IFRS and little GAAP

The Ohio Society’s Executive Board had the privilege of meeting with the AICPA’s Arleen Thomas, Senior Vice President Member Competency and Development, as part of its annual planning retreat in August. Arlene oversees many of the areas within the Institute that are fast moving current priorities, and board members enjoyed hearing about AICPA positions on the issues first-hand and sharing their opinions.

The hottest topic of discussion was the now-inevitable movement to international accounting standards in the United States. Arleen noted that the landscape has changed significantly in the past year regarding the certainty of adoption, and issues such as private company standards, requirements of lenders for GAAP and the tax code will all be part of the debate in the U.S. The priority for the profession will be managing an orderly transition so that we can be successful over the next 5 years, looking to the experiences of Canada and the European Union.

Hot questions included:

•  Will the U.S. see a LIFO carve-out? The SEC’s Cox has been discussing adopting IFRS-“pure, and users of LIFO face the potential of a very significant tax liability resulting from transition. Possible answers could include a change in the tax code to permit LIFO as a tax treatment only (the likelihood of which could hinge on the elections,) or a phase-in over a period such as 10 years.

•  What will be the role of the FASB? Both the international community and the SEC have commented that they see a future role for the FASB, whether it becomes a local arm of the IASB or a commenting body on U.S. implications of international standard-setting.

The largest debate centers on accounting standards for private companies. Will the FASB continue to issue private company standards (and if so, how will it be funded)? What will be the future role of the FASB/AICPA Private Company Financial Reporting Committee (which currently includes “IFRS for private companies” on its agenda)? Will private company standard-setting fall under the IASB guidance for small and medium-size entities? Complicating the answer is the decades-old question of whether standards for private entities are best addressed as exceptions within the rules (as we currently have) or differential standards (“Little GAAP”). Members have weighed in on both sides of that question.

(I’ll save for another post the OSCPA A&A Committee’s opinion that the AICPA should stake out territory providing authoritative guidance for OCBOA, particularly for the smallest of private companies. Arleene’s response to this comment is that the AICPA’s surveys show that “the market values GAAP.” Our committee would push back that there is another layer of the smallest of business where that is not the case.)

Transition presents significant opportunities for CPAs, even for those who don’t serve public companies currently, including assisting clients or employers in making the transition or in working more effectively in an international environment. Most importantly, advocates for the profession need to communicate that no one can expect to be unaffected; we don’t have the luxury of waiting to find out what will happen. Both AICPA and OSCPA will be offering continuing education and articles, first with the goal of building awareness, followed by more technical courses to assist members with implementation.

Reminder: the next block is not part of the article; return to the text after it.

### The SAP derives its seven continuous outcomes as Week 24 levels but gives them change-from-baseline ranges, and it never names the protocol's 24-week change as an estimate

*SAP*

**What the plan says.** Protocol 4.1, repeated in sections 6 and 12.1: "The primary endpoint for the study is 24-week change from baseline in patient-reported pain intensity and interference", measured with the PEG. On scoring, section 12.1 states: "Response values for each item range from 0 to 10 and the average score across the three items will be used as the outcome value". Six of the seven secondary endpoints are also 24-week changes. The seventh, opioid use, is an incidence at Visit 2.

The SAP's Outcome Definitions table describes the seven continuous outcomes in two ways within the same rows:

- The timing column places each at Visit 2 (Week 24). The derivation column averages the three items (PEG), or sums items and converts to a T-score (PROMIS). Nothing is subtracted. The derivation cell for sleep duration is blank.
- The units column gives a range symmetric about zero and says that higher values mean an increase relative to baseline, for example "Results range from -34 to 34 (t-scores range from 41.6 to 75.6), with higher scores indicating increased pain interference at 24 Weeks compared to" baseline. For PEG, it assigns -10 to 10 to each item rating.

3 Responses to IFRS and little GAAP

  1. Adrienne says:

    Thanks for posting and we’ll definitely be keeping an eye on the blog for more info as it unfolds!

  2. David Albrecht says:

    You make a very significant error in your post.

    You say that IFRS transition is a certainty in the U.S.

    Nothing could be further from the truth.

    There are a number of accounting professors that have publsihed significant arguments against the U.S. adopting IFRS. Other than advocates saying that it would contribute toward world peace, there is actualy no logical argument for the U.S. to adopt IFRS.

    No IFRS adopter has ever responded to the main issues brought up by anti-IFRS commentators.

    So far, it has simply been a matter of macho political power. If you have the power, you can force your way, regardless of the irrationality of the proposed action.

    There will be opportunities for comment on the adoption of IFRS, and the anti-IFRS movement is picking up steam. I’m pretty sure IFRS adoption is not a done deal. My contacts at the SEC agree.

    If you are interested in some anti-IFRS argments, visit either profalbrecht.wordpress.com or http://accountingonion.typepad.com/theaccountingonion/2008/09/top-ten-reasons.html

    David Albrecht
    Accounting professor at BGSU

  3. Jennysmith says:

    Bob’s value to the anti-IFRS argument is magnified because of his forum. AECM, with a world-wide membership of about 1,000, is the only effectively functioning e-mail listserv for accounting professors. Originally created to discuss issues combining accounting education and technology, it has evolved to a general listserv for all matters of interest to accounting professors. It is a fair representation to say that this is Bob’s list. On a daily basis, he posts summaries and links for three to five interesting articles appearing on the web. The only criterion is that that they seem to him to be related to being an accounting professor. When someone responds to an issue, he will converse with them via e-mail for all to read. Of course, there are others that will chime in. AECM is a primary professional news source for many and has proven to be a unifying force. AECM is popular because (1) it is intellectually stimulating and (2) what Bob says is usually judged to have value. Although some disagree with him on one issue or another, it is safe to say that Jensen is a contemporary thought leader amongst academic accountants.


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